Picnics are necessary at the the Cabo de Gata’s Playa de los Muertos (Beach of the Dead), a stunning stretch of sand that has been left as nature intended it – i.e. without facilities or chiringuitos. This is one of Almería’s – and probably Andalusia’s – most popular beaches. You’ll soon see why.
This wonderfully old-school bar is located just next to the city’s bustling central market, and serves some of the best tapas in town. Join the old men at the bar, as they sip their red wines and graze on albondigas (meatballs) and boquerones(anchovies), or take one of the few tables if you’re after a proper meal.
The modern decor at Bar de Tapas Taberna uestra Tierra is in complete contrast to that of El Quinto Toro, yet it too is said to be one of the best tapas spots in Almería. Clients rave about the fried cod with spicy mayonnaise (bacalao frito con mahonesa de pil pil), and the friendly service also wins consistent priase.
Don’t leave Almería without visiting the old gypsy and flamenco neighbourhood of La Chanca. Exuding a scruffy charm, its cheerful, multi-coloured houses extend downhill in between the Alcazaba and the port. Other dwellings here take the form of caves carved into the hillside.
the Guitar Museum, Almería | Elenaguiadealmeria/WikiCommons
For some interactive and education fun, head to the Museo de la Guitarra, which offers an acoustic and electric guitar for visitors to try their skills on. The museum focuses on the 19th-century guitarist and guitar-maker Antonio de Torres Jurado, and displays a number of interesting models.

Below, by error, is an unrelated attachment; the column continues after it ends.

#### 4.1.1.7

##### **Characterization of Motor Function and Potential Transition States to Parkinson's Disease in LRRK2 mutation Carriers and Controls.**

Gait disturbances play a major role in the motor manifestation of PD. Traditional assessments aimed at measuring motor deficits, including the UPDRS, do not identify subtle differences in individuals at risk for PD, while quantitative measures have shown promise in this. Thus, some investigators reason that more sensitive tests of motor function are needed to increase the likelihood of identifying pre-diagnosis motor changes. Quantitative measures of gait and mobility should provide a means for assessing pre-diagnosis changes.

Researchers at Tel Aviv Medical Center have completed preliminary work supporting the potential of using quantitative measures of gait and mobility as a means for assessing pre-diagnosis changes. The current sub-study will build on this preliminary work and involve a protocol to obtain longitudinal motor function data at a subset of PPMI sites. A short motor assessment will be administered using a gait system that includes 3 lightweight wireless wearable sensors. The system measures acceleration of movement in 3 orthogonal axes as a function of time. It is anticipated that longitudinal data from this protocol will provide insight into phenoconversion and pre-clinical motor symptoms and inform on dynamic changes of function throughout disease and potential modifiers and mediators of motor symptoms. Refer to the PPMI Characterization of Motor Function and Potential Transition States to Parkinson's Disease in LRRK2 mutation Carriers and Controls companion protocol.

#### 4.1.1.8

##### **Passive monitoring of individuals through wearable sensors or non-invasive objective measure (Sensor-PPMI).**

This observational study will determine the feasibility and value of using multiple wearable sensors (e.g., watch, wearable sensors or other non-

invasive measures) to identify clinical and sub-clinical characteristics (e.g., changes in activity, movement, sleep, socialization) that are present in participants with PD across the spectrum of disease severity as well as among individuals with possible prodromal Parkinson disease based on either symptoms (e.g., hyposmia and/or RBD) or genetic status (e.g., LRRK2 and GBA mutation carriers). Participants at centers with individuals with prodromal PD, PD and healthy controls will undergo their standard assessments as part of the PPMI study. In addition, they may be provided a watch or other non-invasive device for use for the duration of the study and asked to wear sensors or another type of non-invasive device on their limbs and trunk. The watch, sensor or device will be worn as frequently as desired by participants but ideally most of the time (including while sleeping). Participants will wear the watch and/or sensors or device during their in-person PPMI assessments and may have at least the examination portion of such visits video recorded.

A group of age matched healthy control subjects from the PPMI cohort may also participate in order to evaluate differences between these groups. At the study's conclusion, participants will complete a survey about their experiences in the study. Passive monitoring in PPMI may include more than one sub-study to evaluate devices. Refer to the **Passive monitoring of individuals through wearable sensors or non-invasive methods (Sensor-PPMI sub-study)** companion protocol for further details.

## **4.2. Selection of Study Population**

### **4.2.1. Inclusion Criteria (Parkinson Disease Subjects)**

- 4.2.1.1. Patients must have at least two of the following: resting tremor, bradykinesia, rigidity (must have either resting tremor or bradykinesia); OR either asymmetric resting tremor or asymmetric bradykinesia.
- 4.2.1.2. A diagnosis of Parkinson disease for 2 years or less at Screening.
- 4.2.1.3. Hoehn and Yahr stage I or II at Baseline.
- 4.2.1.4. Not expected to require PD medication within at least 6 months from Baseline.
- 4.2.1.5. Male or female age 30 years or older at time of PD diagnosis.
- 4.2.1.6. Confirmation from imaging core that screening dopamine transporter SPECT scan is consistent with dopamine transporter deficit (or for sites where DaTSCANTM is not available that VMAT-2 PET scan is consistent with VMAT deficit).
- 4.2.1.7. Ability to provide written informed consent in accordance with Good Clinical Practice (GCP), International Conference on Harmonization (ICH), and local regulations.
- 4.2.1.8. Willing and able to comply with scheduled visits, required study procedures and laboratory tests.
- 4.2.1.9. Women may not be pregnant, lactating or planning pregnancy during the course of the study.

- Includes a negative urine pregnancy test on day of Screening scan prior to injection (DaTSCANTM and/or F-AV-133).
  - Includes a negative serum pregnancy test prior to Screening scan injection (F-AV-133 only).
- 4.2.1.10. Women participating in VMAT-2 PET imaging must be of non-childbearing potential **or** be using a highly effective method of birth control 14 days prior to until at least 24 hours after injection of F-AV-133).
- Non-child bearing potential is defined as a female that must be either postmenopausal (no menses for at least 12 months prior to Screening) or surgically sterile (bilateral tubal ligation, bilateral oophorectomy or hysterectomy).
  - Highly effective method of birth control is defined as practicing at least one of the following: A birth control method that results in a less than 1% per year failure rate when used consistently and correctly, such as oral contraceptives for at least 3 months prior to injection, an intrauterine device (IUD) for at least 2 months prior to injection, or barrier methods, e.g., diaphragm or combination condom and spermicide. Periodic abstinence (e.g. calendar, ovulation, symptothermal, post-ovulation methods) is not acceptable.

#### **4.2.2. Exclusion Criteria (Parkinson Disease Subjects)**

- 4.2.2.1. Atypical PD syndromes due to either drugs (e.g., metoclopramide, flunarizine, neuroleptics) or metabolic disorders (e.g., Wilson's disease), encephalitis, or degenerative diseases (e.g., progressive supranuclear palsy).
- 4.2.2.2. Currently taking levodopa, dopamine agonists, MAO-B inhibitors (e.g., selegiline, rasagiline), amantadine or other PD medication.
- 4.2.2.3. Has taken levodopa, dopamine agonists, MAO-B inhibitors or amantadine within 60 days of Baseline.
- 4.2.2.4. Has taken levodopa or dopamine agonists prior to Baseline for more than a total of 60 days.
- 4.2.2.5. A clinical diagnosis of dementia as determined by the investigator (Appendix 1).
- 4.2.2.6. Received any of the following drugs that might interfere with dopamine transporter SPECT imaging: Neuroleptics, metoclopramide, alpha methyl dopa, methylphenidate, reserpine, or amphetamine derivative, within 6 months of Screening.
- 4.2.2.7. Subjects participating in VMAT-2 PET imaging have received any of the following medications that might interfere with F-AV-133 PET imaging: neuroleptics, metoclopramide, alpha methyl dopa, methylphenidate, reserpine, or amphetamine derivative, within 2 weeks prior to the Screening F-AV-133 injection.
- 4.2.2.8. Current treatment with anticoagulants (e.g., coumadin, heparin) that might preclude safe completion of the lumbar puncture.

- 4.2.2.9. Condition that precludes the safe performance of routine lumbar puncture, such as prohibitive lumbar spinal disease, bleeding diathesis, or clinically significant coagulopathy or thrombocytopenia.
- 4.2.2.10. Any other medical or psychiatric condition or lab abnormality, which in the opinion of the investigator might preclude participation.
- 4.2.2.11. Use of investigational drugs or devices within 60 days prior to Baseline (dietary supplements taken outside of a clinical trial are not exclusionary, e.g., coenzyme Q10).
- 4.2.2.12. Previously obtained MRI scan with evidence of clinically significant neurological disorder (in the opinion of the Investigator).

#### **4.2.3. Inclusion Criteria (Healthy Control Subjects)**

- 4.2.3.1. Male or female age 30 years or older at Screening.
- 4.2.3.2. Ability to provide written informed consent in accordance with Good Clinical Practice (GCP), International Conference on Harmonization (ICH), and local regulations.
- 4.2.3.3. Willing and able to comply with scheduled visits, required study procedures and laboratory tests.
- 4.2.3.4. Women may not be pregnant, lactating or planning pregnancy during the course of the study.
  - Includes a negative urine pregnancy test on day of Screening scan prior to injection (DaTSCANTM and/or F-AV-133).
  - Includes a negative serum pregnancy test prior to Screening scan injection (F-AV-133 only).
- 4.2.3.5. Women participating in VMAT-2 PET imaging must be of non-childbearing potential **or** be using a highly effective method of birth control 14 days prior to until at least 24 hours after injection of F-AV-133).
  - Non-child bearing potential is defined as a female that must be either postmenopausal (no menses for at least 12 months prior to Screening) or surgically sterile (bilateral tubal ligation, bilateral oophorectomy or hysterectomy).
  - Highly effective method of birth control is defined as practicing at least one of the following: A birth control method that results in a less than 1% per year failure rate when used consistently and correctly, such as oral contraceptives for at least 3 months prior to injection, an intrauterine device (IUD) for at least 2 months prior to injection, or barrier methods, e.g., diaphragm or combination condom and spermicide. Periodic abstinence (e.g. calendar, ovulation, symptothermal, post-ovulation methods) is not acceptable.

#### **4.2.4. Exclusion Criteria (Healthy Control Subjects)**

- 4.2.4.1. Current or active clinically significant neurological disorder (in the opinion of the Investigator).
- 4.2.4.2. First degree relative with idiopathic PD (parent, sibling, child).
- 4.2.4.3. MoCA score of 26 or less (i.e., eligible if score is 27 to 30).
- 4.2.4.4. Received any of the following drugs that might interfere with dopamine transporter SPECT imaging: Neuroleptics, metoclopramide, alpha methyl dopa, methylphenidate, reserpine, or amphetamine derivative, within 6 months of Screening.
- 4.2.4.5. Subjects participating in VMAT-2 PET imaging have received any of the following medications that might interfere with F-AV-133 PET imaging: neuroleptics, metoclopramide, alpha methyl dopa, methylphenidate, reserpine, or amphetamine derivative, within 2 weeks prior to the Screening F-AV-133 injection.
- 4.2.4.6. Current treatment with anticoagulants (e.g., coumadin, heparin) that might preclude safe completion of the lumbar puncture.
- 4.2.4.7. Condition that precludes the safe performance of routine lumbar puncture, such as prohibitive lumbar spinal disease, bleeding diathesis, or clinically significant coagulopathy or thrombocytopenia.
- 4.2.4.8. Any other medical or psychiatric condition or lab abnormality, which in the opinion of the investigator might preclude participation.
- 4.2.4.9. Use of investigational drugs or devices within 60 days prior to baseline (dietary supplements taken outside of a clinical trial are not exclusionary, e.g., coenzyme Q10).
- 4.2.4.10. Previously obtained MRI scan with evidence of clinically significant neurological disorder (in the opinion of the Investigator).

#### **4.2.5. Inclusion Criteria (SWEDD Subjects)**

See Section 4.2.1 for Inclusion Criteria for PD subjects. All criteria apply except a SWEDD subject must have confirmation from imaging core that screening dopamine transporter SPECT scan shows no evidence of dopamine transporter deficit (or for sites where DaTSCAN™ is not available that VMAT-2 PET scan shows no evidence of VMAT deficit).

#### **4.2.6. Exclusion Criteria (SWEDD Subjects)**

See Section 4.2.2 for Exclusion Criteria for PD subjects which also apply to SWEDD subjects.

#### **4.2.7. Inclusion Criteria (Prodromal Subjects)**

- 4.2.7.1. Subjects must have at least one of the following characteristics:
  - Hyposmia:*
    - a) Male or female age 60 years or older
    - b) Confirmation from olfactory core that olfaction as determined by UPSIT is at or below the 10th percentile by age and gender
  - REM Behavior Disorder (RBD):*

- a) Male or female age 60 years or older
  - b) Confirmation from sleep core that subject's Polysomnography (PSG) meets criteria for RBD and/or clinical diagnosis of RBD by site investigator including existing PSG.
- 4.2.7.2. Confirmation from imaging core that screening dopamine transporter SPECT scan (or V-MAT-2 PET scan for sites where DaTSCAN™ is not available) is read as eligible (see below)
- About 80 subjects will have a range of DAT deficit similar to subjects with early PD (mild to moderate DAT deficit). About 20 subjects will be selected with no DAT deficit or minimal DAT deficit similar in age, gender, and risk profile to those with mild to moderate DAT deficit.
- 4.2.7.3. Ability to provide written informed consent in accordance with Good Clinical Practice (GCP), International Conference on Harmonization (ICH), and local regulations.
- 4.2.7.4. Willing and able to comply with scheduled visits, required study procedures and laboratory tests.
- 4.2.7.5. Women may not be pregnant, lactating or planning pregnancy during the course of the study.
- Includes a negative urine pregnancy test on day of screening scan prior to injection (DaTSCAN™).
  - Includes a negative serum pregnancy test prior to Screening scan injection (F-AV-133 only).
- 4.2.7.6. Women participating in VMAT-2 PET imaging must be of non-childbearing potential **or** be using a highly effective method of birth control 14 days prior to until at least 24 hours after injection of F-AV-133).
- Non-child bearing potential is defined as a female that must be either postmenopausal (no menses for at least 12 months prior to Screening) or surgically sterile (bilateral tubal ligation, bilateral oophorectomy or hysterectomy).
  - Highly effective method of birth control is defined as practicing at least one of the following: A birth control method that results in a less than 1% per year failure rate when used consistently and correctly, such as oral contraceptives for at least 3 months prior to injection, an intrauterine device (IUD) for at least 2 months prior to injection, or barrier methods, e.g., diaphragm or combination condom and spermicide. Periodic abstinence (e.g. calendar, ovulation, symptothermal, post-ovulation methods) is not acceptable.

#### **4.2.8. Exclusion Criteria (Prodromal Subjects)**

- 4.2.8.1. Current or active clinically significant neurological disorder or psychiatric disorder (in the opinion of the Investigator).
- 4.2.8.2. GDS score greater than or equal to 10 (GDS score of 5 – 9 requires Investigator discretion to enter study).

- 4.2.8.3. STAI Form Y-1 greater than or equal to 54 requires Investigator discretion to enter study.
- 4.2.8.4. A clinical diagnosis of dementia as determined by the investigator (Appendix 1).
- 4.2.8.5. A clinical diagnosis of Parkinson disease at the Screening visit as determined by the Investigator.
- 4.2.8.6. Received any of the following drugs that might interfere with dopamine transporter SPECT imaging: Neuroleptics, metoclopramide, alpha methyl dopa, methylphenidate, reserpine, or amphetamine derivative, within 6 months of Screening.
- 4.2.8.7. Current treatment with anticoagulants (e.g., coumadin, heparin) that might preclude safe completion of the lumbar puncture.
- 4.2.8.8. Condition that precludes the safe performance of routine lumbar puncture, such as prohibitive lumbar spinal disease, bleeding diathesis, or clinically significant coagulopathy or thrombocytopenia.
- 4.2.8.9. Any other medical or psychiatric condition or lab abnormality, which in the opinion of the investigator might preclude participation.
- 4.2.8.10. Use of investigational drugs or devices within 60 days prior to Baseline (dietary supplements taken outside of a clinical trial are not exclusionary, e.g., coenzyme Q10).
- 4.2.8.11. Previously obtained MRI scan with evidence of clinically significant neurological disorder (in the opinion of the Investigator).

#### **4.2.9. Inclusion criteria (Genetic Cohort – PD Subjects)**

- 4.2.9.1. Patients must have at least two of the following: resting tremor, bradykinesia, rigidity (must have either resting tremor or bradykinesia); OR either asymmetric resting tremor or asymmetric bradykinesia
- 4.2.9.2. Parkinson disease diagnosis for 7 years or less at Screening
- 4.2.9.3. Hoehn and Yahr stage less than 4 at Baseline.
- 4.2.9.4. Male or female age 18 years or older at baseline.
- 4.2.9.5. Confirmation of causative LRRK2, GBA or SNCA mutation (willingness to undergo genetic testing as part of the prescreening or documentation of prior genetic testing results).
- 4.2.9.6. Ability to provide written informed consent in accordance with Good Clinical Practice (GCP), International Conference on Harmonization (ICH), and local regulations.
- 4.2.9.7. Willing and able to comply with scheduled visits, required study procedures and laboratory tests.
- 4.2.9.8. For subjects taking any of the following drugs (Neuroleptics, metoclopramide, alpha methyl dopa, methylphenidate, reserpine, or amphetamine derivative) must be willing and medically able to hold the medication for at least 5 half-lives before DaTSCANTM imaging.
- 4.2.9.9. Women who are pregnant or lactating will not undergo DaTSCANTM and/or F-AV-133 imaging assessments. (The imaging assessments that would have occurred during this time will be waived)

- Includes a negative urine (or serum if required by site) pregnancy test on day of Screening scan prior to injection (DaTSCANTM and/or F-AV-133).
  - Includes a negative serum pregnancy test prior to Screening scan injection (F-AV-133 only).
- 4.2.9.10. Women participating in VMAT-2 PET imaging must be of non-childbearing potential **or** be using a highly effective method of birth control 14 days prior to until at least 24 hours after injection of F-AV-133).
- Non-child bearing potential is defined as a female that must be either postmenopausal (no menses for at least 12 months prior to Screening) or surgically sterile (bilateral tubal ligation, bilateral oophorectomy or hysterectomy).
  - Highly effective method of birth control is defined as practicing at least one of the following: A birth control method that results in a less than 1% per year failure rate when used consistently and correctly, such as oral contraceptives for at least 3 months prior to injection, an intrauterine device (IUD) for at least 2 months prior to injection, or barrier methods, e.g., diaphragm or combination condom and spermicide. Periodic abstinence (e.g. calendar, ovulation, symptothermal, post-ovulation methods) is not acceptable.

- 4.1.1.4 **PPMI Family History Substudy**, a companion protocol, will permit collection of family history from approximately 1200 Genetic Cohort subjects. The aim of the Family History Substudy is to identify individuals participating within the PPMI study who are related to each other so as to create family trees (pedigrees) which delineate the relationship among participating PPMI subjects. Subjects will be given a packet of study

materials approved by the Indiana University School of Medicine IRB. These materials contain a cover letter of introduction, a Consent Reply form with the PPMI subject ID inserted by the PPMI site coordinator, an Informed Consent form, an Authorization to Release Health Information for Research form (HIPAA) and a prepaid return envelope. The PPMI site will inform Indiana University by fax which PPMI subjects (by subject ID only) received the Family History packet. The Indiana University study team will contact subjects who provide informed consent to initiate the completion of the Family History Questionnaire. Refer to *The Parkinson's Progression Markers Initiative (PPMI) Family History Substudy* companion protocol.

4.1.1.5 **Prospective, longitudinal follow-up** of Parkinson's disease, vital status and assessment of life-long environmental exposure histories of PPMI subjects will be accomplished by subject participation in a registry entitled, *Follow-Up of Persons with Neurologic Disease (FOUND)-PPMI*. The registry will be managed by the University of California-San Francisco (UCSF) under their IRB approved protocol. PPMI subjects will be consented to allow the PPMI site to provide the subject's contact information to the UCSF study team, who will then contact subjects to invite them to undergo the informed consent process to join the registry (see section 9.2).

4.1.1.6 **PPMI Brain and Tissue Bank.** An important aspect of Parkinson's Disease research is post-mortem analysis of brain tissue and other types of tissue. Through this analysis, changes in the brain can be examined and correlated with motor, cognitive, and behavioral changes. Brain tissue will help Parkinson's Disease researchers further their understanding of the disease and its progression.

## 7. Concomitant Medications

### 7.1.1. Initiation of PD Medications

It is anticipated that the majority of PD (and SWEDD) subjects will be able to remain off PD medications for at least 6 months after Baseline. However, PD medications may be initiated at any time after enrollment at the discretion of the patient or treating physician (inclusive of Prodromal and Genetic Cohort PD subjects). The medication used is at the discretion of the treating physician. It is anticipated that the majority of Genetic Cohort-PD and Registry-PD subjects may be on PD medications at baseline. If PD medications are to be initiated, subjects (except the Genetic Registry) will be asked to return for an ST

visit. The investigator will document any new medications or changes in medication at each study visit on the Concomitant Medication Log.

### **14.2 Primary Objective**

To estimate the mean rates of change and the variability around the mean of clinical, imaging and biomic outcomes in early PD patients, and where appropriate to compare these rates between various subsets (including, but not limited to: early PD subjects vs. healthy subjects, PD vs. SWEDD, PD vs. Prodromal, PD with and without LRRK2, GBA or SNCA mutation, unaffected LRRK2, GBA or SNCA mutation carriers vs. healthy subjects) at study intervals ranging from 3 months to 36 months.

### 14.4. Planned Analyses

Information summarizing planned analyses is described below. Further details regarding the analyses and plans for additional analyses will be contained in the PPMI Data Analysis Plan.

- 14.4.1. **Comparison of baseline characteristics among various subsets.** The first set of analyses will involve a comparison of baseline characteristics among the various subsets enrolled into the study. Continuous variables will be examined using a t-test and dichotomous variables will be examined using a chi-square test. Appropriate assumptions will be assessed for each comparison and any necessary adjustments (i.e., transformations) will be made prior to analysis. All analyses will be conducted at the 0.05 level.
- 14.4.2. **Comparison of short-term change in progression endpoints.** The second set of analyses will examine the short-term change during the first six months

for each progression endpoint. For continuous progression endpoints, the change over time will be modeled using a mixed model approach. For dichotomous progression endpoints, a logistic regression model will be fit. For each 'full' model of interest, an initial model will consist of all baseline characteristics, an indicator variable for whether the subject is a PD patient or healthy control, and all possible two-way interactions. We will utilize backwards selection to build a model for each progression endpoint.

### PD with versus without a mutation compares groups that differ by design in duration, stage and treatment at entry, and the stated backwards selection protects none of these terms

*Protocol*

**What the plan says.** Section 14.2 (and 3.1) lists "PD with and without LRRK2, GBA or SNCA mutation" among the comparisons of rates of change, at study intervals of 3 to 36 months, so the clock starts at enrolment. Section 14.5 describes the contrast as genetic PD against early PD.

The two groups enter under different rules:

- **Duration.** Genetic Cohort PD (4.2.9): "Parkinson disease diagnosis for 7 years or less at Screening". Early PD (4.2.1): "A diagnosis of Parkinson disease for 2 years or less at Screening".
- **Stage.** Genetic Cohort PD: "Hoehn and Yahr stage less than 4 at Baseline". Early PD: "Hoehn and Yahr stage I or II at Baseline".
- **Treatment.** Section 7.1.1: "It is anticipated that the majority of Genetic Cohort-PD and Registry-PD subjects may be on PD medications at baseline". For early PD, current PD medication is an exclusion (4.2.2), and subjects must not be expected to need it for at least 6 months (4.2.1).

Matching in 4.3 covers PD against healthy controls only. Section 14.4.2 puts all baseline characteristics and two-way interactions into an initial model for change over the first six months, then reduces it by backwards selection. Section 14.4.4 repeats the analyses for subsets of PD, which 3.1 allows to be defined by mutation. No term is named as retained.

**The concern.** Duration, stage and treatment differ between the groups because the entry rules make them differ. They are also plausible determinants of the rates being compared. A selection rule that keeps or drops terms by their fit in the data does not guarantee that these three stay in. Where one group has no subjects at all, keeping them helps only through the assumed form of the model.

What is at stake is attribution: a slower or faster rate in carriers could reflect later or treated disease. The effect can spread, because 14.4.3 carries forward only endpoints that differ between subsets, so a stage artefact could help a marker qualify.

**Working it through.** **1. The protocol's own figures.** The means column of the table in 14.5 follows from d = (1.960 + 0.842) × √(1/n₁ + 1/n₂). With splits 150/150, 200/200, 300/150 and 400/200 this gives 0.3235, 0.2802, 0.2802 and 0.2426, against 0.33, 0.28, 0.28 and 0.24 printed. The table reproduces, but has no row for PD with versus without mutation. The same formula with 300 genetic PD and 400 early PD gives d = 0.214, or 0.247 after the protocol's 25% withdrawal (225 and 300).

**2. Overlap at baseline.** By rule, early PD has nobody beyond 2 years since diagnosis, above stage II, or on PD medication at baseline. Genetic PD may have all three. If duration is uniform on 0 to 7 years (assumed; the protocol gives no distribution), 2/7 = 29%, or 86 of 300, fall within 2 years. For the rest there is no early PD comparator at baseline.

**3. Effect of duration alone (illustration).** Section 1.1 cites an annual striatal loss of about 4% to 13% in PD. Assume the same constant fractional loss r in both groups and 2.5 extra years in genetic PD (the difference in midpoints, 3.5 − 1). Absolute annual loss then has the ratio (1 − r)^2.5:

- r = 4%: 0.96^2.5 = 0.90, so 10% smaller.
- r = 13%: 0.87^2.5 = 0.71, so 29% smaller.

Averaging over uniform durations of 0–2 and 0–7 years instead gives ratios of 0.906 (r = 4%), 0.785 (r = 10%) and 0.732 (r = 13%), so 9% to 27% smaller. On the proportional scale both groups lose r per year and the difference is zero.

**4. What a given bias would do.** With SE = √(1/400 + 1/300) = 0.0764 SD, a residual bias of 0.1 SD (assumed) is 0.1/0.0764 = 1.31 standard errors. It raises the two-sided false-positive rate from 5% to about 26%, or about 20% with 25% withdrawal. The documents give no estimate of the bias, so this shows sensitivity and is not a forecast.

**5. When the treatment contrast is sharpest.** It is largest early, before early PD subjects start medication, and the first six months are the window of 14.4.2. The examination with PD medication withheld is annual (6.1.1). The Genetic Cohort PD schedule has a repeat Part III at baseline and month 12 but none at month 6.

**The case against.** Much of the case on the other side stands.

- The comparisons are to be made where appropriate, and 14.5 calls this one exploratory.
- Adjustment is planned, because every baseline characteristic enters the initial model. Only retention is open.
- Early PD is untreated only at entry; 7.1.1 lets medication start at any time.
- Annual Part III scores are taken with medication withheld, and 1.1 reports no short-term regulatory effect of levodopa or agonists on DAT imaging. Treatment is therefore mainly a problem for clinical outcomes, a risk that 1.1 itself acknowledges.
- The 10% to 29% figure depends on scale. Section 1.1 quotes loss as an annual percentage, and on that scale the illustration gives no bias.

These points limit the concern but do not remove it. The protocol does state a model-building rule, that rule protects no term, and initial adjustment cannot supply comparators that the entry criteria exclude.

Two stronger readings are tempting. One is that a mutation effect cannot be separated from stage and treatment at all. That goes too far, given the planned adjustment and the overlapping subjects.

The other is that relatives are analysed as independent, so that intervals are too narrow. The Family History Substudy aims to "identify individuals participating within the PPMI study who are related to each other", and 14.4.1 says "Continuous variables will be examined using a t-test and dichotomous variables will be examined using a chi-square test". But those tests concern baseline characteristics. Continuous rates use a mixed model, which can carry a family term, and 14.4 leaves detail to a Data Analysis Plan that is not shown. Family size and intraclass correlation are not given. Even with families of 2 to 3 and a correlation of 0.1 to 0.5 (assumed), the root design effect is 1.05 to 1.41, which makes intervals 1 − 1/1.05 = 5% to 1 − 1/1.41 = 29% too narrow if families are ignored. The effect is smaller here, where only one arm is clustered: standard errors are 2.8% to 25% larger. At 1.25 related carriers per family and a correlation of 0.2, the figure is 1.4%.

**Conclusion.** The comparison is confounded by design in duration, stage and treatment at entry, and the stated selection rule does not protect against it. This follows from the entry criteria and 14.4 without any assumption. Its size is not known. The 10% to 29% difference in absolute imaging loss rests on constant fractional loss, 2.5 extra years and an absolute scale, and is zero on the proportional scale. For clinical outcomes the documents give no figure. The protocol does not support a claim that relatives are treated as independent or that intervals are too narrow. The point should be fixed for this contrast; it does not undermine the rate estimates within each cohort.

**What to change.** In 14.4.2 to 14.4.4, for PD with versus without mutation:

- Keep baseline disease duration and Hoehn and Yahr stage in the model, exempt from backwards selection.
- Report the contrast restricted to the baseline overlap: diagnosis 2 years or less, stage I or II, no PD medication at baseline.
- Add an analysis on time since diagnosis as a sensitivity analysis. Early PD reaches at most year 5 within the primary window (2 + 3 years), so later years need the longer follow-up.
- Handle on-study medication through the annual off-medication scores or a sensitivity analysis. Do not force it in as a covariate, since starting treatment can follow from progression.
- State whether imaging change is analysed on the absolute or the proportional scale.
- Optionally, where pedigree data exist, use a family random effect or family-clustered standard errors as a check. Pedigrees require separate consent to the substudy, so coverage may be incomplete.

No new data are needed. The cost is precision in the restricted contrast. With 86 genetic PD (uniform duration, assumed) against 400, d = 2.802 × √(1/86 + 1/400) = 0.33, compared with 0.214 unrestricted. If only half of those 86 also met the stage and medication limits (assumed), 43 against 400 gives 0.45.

Almería’s principal museum – also somtimes called the Museo Arqueologico – takes a detailed look at the city’s rich archeaological past. It is home to a number of important pieces from the Copper and Bronze ages, which are displayed in spacious, light-filled rooms over four levels.
Even by the dizzying standards of the Cabo de Gata Natural Park, Playa de Monsul is something special – which is presumably why Steven Spielberg chose to film parts of Indiana Jones and the Last Crusade here. Virginal sands, volcanic rock formations and clear blue water: what more could you want?
Playa de Monsul, in Almería’s Cabo de Gata natural park; Discasto/WikiCommons
Take in Almería’s busy port by strolling along the Nicolás Salméron park, where you’ll end up if you walk down from the Alcazaba through La Chanca. From this leafy haven, you can watch the cruise ships as they depart for and arrive from Morocco and Algeria.
The long stretch of gardens that offer fantastic views of Almería’s port take their name from Nicolás Salmerón, a local politician who in 1873 was president of Spain’s First Republic. At its centre is the visually-arresting Fuente de los Peces, or Fountain of the Fish.
The oldest part of Almería can be found west of the elegant Paseo de Almeria and is known as the Almedina neighbourhood. It is well worth taking a couple of hours to get lost in its narrow cobbled streets, all of which eventually seem to end up in the palm-fringed Plaza de la Catedral.
Almería’s Plaza de Toros, or bullring, dates from the late 19th century and is well worth a visit if you’re in the northern part of the city. The Arabic arches of its upper level are a nod to the Moorish influence on this part of Spain, while a mix of styles characterises the rest of the building.